They investigated whether the effects were related to rFGF1 increasing the levels of insulin being released, or whether it was using a different mechanism. This also involved injecting mice that could not produce insulin (similar to type 1 diabetes).
Another aspect of the study investigated whether the researchers could modify the rFGF1 to stop it causing unwanted cell division, but still be able to reduce blood glucose levels. They did this by removing some of the amino acids in the protein and testing it in the laboratory and then in mice.
What were the basic results?
A single injection of rFGF1 into diabetic mice reduced their high blood sugar levels to normal levels with a maximum effect between 18 and 24 hours. The effect lasted for more than 48 hours. Blood sugar levels did not go dangerously low (hypoglycaemia).
Similar results were found if the injection was into the bloodstream or the peritoneal cavity (the space around abdominal organs).
When normal mice were injected, there was no change in blood sugar level. Other types of FGF proteins did not reduce blood sugar levels. Human rFGF1 injections were also found to work in the mice.
Repeated injections of rFGF1 improved the ability of skeletal muscle to take in glucose, indicating it improved the cells’ sensitivity to insulin.
The fasting blood glucose level of the mice was 50% lower than mice given a control injection with saline. Insulin tolerance test (ITT) results also improved, showing the mice had become more sensitive to insulin again.
The mice did not gain weight, their livers did not become fatty, and there was no bone loss with the treatment, all side effects of current therapies that aim to improve insulin sensitivity, such as thiazolidinediones.
The mice appeared to have normal activity levels and breathing rates. FGF1 did not make the pancreas release more insulin in laboratory or mouse experiments.
In mice without the ability to produce insulin (similar to type 1 diabetes), rFGF1 did not reduce their blood sugar levels. However, it did improve the level of blood sugar reduction when insulin was then injected.
These results suggest that rFGF1 may cause cells to become more sensitive to insulin.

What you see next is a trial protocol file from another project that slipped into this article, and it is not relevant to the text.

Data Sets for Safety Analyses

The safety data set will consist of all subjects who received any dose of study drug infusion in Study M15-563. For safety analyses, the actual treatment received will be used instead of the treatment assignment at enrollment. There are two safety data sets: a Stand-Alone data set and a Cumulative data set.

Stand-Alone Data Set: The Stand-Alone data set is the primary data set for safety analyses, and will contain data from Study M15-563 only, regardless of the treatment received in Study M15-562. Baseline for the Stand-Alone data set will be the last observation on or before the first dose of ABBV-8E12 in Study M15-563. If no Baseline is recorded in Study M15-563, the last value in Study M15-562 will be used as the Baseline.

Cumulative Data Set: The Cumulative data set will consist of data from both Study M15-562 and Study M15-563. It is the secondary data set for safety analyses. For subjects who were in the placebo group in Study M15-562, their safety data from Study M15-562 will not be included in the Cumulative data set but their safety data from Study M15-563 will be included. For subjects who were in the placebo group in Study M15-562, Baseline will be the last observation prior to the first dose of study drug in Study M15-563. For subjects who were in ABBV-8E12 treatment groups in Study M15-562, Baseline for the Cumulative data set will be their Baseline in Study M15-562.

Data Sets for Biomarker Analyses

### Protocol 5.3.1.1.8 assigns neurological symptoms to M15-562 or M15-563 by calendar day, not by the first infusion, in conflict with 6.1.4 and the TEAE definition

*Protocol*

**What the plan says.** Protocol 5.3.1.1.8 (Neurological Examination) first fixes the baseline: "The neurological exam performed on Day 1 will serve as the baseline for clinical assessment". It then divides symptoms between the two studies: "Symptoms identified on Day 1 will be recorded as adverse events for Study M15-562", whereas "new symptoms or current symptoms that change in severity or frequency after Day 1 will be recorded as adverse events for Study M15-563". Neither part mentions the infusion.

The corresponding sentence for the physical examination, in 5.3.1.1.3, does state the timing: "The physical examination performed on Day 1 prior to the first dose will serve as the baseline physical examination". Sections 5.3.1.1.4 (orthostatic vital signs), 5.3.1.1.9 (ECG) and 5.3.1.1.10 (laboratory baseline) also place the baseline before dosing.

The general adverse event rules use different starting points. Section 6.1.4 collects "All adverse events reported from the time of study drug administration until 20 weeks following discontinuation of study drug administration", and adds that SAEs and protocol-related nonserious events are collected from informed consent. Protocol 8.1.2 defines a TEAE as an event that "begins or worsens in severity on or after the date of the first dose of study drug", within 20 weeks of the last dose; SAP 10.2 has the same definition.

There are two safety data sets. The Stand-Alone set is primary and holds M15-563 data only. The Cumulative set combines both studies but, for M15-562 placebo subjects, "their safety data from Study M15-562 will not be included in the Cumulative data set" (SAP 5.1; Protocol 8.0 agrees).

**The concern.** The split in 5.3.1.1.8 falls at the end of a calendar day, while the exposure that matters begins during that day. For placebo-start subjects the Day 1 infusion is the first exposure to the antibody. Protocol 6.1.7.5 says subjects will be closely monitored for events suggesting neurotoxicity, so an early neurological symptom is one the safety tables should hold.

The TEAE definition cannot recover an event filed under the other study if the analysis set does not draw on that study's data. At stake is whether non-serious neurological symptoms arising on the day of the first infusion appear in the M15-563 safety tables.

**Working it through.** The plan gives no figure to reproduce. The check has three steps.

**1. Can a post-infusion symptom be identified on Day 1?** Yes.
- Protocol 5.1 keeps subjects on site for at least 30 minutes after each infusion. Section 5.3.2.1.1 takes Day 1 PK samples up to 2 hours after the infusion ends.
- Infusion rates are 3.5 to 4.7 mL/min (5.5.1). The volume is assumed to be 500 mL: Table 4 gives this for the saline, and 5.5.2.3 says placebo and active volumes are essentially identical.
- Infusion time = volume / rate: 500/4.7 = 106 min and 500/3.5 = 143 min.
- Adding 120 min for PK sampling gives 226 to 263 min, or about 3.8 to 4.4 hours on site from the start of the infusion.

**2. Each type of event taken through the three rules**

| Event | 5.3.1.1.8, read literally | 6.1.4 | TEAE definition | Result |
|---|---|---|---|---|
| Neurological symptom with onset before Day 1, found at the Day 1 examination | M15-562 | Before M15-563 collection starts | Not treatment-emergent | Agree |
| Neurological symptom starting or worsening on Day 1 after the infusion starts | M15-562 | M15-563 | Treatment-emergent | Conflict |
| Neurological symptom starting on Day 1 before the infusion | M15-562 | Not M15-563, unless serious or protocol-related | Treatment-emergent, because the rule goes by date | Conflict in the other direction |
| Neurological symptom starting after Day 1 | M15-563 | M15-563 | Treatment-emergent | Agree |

Removing some of the amino acids from rFGF1 stopped it inducing cell division in laboratory experiments, but it was still able to reduce blood sugar levels in the mice.
How did the researchers interpret the results?
The researchers concluded they have uncovered an unexpected action of human FGF1, which they say has “therapeutic potential for the treatment of insulin resistance and type 2 diabetes”.
This exciting study has shown potential for rFGF1 to become a treatment for both type 1 and type 2 diabetes. The mouse studies have shown that for type 2 diabetes, rFGF1 reduces blood glucose levels in a sustained manner, and its prolonged use improves insulin sensitivity.
There is also potential for rFGF1 to improve blood glucose control for type 1 diabetes, though it would not replace the requirement for insulin injections.
The researchers have also shown they can modify rFGF1 so it doesn’t cause unwanted cell division in laboratory experiments.
But further investigations are needed to see whether this version only has an effect on blood glucose levels or whether it retains its other known functions, such as new blood vessel formation, which may potentially cause side effects.
Encouragingly, the researchers did not find any side effects with the treatment, but it was only given over a maximum of 35 days.
Further research will be required before human trials are conducted, but this is a promising new avenue of study.
Even if any drug that stems from this research did prove to be effective and safe in humans, it is unlikely it would lead to a permanent cure for diabetes. It is more likely it would become a maintenance treatment a person would need to take long term on a regular basis.
Analysis by Bazian. Edited by NHS Choices. Follow Behind the Headlines on Twitter. Join the Healthy Evidence forum.